This is where in-memory databases become suitable. They're now affordable enough to store large amounts of data, particularly compressed columnar data. They're fast enough for real-time analytics. We can continue to use disks where sequential access is desired, such as for logging. The notable database scientist Jim Gray once supposedly said,

Memory is the new disk
• What are the key features of IMDB? How do they vary from disk-based RDBMS?

Disk access is sequential. In disk-based DBs, the seek time to locate records on the physical disk is the biggest contributor to query time. In an IMDB, since entire data is in memory, this burden is entirely eliminated.

While RAM is volatile, data persistence is achieved through multiple methods and it’s done very efficiently. These safeguard from data loss due to power failure. Since only a minority of DB operations are data change operations (about 10-15%), disk operations are minimal.

Most IMDB support columnar data storage, where table records are stored as a sequence of columns, in contiguous memory locations. This speeds up analytical querying greatly and minimizes CPU cycles. When data is stored in columnar form, column-wise compression techniques (such as sparse columns) are used to minimise memory footprint. Moreover, there's less dependence on indexing. IMDB delivers performance similar to having an index on every column, but with much less transactional overhead.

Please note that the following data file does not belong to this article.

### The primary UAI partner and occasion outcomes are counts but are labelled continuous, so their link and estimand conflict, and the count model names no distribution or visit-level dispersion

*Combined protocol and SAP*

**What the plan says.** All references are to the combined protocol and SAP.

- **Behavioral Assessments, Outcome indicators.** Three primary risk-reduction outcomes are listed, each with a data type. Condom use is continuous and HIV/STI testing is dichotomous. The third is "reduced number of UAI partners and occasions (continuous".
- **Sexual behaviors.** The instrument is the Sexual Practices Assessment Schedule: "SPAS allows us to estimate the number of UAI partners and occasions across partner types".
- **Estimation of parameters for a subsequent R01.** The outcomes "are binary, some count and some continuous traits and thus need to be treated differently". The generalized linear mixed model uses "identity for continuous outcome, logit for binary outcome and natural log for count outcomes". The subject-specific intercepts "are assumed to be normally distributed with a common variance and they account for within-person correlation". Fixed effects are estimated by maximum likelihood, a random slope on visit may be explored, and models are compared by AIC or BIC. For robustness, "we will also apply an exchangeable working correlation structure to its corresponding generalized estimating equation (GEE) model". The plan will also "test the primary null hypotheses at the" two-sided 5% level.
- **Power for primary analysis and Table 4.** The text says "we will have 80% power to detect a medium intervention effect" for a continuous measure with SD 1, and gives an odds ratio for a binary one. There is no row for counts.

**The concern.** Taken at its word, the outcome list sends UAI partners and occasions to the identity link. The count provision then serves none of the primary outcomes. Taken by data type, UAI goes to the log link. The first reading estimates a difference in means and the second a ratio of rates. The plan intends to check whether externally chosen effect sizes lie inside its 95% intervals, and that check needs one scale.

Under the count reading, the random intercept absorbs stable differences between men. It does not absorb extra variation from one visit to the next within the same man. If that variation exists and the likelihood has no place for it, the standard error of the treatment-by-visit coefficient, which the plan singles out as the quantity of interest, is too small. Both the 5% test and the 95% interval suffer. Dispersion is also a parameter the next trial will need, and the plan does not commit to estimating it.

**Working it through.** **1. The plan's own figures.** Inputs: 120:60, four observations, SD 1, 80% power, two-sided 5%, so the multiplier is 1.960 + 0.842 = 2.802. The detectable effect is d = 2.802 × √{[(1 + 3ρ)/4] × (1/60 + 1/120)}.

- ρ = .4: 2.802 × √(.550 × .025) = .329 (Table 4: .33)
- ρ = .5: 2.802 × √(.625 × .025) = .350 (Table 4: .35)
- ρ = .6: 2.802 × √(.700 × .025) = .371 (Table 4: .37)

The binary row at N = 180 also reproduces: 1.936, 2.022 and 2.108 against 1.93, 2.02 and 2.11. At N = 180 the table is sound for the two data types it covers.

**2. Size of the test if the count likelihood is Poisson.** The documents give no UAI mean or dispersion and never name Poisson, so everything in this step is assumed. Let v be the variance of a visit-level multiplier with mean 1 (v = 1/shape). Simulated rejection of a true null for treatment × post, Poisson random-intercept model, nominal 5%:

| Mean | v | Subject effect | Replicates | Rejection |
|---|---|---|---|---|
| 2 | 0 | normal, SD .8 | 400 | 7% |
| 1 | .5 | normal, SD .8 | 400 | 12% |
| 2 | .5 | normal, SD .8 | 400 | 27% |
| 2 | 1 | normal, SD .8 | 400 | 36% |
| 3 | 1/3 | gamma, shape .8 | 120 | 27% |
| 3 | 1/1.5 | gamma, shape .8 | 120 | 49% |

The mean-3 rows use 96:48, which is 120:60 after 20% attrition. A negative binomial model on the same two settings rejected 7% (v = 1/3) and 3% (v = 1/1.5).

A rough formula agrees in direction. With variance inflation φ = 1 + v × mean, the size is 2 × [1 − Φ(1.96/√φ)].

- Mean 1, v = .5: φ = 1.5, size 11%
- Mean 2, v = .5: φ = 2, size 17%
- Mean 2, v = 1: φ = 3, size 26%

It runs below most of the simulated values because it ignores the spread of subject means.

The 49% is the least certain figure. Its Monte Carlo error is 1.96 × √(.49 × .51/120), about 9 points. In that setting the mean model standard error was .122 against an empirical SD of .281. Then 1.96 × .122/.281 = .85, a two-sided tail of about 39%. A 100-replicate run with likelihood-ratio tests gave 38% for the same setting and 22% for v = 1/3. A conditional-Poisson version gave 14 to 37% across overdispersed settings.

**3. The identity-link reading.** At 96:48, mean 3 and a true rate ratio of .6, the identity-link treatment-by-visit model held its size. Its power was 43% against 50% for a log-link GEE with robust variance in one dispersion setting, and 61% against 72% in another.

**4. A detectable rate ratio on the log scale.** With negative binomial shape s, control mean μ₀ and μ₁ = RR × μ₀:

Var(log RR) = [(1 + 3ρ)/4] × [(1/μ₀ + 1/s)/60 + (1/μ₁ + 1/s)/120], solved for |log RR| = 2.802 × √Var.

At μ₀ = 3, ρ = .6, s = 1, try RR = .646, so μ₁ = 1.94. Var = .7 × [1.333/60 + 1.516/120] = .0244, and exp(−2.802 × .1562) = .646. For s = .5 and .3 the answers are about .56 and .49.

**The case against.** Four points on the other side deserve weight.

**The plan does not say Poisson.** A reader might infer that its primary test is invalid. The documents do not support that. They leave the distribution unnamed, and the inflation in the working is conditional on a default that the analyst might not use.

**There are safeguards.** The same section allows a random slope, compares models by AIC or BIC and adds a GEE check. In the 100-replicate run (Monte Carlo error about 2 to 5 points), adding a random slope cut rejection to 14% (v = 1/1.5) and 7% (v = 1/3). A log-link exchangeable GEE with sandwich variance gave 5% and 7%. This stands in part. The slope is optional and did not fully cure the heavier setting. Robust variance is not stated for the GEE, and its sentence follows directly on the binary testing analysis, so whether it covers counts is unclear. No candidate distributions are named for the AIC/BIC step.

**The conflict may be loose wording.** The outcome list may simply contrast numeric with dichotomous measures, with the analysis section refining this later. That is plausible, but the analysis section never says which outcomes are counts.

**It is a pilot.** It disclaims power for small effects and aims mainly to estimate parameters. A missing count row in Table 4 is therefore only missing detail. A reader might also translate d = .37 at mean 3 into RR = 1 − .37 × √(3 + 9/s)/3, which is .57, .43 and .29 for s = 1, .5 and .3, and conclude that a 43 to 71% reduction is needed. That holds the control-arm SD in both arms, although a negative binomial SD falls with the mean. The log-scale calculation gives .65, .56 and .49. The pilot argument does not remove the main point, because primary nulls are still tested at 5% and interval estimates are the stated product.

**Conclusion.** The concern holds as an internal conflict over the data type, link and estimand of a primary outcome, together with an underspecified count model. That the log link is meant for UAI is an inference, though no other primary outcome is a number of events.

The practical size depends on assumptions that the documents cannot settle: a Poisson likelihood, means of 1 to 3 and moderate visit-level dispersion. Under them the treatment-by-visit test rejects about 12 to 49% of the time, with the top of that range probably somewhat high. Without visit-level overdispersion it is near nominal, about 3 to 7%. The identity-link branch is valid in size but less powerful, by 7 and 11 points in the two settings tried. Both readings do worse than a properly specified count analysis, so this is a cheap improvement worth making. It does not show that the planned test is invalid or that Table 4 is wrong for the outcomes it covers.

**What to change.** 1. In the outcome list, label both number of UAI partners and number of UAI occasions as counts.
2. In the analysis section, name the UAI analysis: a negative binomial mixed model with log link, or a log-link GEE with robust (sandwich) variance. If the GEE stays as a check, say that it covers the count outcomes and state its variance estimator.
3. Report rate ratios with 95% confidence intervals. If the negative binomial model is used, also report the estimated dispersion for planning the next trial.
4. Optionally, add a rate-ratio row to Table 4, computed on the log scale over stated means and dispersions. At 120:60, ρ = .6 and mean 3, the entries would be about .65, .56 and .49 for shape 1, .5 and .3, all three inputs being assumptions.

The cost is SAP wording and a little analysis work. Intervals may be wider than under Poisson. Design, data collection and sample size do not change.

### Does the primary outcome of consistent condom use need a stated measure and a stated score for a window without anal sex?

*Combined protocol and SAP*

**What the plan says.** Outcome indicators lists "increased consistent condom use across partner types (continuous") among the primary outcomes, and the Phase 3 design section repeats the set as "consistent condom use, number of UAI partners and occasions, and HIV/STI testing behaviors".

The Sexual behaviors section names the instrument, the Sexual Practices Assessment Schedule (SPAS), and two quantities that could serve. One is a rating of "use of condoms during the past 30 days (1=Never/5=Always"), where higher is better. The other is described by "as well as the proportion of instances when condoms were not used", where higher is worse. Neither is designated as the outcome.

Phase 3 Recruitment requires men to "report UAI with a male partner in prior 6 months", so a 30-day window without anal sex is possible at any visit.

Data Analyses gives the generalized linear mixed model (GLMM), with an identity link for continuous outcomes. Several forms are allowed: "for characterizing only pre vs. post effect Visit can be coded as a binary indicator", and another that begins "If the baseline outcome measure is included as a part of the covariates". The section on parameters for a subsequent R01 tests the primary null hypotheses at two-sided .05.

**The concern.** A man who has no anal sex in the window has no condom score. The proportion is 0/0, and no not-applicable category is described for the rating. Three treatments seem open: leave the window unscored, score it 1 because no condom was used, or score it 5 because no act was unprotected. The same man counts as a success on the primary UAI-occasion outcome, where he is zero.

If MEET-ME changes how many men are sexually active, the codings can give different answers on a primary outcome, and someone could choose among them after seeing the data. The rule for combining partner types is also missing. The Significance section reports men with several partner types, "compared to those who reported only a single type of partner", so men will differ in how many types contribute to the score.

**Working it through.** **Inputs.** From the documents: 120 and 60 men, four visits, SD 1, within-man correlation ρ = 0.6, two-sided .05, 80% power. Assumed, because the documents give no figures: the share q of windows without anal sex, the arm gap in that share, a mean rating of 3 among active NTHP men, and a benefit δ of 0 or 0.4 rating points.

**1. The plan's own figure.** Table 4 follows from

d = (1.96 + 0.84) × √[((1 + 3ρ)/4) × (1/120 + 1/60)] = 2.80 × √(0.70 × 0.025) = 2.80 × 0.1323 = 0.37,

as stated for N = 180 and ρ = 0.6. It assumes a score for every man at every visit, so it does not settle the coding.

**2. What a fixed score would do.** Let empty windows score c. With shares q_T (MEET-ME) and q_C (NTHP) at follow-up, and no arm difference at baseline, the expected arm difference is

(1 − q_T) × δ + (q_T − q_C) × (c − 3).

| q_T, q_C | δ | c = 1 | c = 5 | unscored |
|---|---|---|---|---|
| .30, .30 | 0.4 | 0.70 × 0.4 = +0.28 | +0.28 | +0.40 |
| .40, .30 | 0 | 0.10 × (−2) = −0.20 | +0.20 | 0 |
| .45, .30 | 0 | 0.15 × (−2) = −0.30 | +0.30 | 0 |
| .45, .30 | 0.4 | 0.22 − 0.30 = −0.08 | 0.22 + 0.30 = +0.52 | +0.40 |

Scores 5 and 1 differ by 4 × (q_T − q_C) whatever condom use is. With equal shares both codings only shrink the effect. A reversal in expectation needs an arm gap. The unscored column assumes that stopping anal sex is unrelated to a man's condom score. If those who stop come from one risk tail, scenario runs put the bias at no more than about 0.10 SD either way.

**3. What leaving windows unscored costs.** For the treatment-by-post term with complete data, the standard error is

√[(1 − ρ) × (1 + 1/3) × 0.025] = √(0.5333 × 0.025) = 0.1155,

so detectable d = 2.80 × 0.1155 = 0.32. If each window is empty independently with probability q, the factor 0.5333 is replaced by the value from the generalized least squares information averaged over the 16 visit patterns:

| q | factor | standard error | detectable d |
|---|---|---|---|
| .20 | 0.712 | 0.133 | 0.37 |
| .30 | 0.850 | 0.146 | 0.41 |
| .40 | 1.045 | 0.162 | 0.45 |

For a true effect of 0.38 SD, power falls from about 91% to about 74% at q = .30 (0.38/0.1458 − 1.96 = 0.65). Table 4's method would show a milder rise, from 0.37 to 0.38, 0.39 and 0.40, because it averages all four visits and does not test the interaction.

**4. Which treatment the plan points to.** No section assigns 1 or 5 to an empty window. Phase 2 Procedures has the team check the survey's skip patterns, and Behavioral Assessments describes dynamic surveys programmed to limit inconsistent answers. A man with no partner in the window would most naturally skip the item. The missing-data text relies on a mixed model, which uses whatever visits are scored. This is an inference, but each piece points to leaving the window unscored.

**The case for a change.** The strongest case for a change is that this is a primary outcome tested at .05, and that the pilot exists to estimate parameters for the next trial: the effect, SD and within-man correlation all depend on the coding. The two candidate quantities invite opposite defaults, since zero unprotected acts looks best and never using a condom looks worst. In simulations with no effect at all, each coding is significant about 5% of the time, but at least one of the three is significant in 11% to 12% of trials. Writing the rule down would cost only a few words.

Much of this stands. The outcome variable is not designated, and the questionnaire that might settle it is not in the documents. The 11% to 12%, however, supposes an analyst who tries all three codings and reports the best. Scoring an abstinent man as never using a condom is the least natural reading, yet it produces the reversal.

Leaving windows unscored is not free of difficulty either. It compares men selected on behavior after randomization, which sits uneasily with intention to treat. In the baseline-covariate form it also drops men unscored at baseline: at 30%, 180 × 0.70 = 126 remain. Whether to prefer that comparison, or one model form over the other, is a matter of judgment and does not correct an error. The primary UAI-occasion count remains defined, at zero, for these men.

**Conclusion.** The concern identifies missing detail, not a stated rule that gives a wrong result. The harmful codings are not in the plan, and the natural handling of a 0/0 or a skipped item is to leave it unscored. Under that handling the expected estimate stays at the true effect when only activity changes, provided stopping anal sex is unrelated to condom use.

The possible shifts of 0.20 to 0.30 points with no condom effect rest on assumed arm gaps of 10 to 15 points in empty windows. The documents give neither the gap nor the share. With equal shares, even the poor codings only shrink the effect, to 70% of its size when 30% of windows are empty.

• What are the popular applications of IMDB?

IMDB works well for applications that require very fast data access, storage and manipulation. Real-time embedded systems, music and call databases in mobile phones, telecommunication access networks, programming data in set-top boxes, e-commerce applications, social media sites, equity financial services are the most prevalent applications of in-memory databases. IMDBs have also gained a lot of traction in the data analytics space.

• How do the performance characteristics compare between IMDB and traditional DB?
• CPU and Memory - Accessing data in memory is much faster than writing to/reading from file systems. IMDB design is simpler than on-disk databases, so they have significantly lower memory/CPU requirements. Even if a machine hosting an RDBMS has enough memory on board to fit the entire data, IMDB would be faster. That's because it performs fewer copy operations and has more advanced in-memory data structures, optimized for working with memory. However, IMDB scales poorly to multiple CPU cores.
• Data Query and Update functions - Applications requiring random data access under 1ms (such as online/real-time applications) benefit from IMDB. If access time over 100ms is acceptable, traditional RDBMS works fine. For sequential access, the difference is even more pronounced. Persistence operations don’t affect data update times in IMDB since they happen offline.